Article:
Something interesting happened in the booming world of liquefied natural gas (LNG) this winter: cargoes bound for the US were diverted to Europe. For the first time, producers were able to discriminate between their customers, a sign that a global market for LNG may be flickering into life.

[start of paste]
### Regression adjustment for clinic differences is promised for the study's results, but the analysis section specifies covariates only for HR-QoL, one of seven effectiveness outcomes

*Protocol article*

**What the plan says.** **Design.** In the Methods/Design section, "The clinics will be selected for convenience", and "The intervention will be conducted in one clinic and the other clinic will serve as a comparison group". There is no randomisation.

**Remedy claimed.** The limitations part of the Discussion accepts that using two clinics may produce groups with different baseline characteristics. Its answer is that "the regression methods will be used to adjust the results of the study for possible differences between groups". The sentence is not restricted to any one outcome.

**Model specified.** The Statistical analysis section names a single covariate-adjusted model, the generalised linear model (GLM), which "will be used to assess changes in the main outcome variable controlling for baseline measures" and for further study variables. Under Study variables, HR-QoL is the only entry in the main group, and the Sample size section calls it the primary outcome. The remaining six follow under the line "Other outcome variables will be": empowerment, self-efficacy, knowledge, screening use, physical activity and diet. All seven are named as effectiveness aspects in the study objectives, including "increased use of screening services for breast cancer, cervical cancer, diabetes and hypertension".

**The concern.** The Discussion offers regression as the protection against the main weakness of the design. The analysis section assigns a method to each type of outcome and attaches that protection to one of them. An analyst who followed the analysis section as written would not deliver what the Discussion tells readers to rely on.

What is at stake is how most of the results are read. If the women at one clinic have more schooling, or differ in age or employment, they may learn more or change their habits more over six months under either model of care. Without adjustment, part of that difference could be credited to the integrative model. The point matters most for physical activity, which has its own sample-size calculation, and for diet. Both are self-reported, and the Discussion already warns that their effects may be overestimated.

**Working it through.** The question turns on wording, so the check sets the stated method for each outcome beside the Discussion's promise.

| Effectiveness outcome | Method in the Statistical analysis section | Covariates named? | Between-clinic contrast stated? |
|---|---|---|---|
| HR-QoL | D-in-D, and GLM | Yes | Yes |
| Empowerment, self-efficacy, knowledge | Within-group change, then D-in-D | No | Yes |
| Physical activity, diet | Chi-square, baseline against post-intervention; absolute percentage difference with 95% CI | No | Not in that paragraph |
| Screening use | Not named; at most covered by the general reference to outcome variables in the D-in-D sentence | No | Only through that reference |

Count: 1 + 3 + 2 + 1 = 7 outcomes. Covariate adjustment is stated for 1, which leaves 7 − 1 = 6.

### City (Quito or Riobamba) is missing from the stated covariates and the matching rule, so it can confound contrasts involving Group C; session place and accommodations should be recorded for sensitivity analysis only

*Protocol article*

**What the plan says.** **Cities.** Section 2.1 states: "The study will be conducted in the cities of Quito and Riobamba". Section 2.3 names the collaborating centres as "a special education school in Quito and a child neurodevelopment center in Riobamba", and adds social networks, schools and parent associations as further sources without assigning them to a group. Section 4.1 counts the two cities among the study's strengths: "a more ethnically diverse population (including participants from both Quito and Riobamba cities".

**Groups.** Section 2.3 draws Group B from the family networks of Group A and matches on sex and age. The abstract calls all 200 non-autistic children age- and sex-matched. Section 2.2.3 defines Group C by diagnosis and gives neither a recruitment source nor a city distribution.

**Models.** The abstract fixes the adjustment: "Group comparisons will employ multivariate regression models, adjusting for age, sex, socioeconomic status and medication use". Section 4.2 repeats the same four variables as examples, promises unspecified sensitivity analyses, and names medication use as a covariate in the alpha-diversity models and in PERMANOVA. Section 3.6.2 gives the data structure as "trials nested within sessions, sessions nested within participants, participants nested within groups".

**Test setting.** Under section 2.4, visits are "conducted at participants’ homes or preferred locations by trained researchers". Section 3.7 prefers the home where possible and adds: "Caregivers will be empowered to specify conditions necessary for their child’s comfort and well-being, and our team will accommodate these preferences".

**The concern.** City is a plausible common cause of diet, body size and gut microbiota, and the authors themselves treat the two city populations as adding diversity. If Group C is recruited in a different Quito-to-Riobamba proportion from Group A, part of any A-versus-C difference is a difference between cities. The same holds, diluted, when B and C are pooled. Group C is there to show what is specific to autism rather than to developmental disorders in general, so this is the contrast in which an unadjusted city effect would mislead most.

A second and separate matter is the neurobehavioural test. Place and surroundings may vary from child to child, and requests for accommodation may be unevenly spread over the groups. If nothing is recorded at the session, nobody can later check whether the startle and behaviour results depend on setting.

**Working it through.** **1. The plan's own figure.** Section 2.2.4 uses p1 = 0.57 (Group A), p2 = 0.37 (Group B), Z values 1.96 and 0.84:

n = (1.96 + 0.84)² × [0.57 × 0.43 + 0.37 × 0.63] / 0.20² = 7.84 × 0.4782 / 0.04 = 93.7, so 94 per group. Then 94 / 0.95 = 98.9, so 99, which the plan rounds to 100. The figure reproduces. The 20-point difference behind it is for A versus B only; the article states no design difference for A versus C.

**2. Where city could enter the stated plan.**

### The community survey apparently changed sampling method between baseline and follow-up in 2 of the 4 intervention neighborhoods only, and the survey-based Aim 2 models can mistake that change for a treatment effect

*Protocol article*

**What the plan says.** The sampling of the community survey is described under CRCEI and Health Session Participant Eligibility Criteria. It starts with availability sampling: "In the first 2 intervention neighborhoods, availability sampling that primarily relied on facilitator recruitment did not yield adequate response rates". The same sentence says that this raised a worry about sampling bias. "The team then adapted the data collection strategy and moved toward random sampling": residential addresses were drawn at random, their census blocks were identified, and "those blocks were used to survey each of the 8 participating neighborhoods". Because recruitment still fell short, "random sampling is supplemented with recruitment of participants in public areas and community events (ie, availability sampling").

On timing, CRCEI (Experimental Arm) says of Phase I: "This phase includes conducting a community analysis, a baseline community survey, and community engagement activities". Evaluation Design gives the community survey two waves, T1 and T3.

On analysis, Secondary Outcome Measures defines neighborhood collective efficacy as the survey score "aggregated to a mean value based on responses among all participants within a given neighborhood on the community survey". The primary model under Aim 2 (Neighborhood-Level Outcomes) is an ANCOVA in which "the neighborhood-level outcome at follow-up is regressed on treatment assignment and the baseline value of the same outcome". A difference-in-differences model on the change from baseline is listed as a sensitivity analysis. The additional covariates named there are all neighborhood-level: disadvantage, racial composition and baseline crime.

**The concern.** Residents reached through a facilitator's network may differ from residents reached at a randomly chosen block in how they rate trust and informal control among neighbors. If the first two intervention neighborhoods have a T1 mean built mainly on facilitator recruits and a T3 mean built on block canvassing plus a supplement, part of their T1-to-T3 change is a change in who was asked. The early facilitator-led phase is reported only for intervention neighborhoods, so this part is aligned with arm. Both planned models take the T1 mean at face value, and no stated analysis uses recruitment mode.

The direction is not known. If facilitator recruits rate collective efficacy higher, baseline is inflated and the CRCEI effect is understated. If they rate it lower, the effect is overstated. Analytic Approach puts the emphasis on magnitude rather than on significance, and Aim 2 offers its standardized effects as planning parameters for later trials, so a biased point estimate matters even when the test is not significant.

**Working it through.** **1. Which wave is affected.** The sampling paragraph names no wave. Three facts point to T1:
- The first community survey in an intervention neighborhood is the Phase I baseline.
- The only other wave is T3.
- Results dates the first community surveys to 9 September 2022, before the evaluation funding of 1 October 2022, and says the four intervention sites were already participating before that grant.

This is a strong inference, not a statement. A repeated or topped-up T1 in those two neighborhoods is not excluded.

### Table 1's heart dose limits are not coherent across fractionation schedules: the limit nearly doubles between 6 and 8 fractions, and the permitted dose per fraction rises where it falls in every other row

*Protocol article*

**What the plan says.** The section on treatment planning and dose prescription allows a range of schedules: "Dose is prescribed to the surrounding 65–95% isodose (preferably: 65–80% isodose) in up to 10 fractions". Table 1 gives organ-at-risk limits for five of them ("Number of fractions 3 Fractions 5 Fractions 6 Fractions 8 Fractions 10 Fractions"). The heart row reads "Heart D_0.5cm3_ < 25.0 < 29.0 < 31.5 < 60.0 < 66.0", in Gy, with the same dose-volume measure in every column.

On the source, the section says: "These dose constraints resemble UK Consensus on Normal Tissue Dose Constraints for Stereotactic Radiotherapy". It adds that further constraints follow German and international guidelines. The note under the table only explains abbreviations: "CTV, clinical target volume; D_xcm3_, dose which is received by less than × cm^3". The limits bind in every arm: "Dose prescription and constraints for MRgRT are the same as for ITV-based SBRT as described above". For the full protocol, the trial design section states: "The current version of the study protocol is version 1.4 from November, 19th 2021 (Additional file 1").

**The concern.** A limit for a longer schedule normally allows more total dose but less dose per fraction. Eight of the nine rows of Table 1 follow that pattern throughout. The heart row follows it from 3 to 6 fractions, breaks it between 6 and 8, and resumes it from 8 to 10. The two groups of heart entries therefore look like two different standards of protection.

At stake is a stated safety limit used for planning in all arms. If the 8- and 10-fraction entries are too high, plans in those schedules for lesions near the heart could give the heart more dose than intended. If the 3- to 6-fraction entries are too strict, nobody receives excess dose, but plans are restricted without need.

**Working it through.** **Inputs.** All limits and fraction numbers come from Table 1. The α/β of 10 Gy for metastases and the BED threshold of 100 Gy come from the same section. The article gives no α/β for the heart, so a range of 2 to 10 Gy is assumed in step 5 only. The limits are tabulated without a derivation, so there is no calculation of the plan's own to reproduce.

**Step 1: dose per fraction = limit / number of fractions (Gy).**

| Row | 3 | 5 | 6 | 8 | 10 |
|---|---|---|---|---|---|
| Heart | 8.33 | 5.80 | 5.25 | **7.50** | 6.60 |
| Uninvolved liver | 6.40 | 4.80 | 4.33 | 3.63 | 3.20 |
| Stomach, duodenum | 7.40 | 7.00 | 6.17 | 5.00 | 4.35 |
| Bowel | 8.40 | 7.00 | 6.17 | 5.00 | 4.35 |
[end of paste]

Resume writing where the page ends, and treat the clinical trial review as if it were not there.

Until recently, the fundamental characteristics of LNG trading made this untenable. The lack of specialist shipping capacity, the comparatively small volumes of LNG being traded between countries, the distance between those countries and the few dedicated exporting and importing terminals available had left little scope for quick or economical transfers of LNG between markets. Moreover, there has been no unitary pricing mechanism for LNG. Not only do prices differ widely between markets, but they follow different local criteria. For example, LNG prices generally follow Henry Hub gas pricing trends in the US, with prices varying further according to the delivery terminal. However, in European and Asia markets, LNG is primarily influenced by oil prices - by fuel oils in Europe and crude in Asia. Lastly, the LNG market has traditionally been based almost entirely around long-term supply contracts. Producers minimise risk by setting quantities and destinations, tying up the available cargo for as much as 25 years in advance. Today, however, rising demand is driving important changes in the movement of LNG traffic. The Pacific basin and its three big buyers - Japan, the world's number one importer, South Korea and Taiwan - are still responsible for three-quarters of global LNG consumption, importing more than 86 million tonnes a year (t/y) primarily from Malaysia, Indonesia and Australia. Supply from the Middle East and North Africa (MENA) region is similarly oriented to the east - in 2005 the region's producers, mainly Qatar, Abu Dhabi and Oman, exported 21 million tonnes to Asia. However, over the next five years booming demand will see the Atlantic basin catch up and fundamentally redirect global LNG traffic. US demand is the fastest growing in the world and is expected to overtake Japan by 2010. By 2015 the US will constitute 25 per cent of the world total. To meet this demand, US importers are being forced to look beyond their current producer markets - at present, Trinidad & Tobago and, to a lesser extent, Algeria. As a result, the MENA region is set to become the world's largest gas exporting market, and is expected to be exporting 64 million t/y of LNG to the Atlantic basin by 2010, compared to 54 million t/y going to the Pacific. Rising demand It is this expanding demand that is driving the huge investment in the downstream and midstream sectors of the LNG chain. Although LNG accounts for just 3 per cent of current US gas demand, it is expected to rise to 15 per cent by 2015, by which time European LNG demand will have doubled to 20 per cent of its overall gas demand. The regasification projects in key marketsin Europe - Italy, Spain and the UK - and the US point to this widespread optimism. Midstream investment is also soaring. Shipping contributes 20-30 per cent of the capital costs of an LNG project. Importers are keen to see more competition in the sector, forcing down prices, as well as a greater availability of shipping capacity to facilitate more spot cargoes. Accordingly, as the cost of building a tanker has fallen by 40 per cent in the last decade, shipping capacity is set to grow by more than 70 per cent by 2009. However, this boom is itself causing problems as the industry faces a situation where the order books of the Far East shipyards are full for the next five years. Even though regasification terminals are running typically 40 per cent below nameplate capacity, for the time being, high LNG prices and expectations of future expansion still make terminal building an attractive prospect. Shipping is also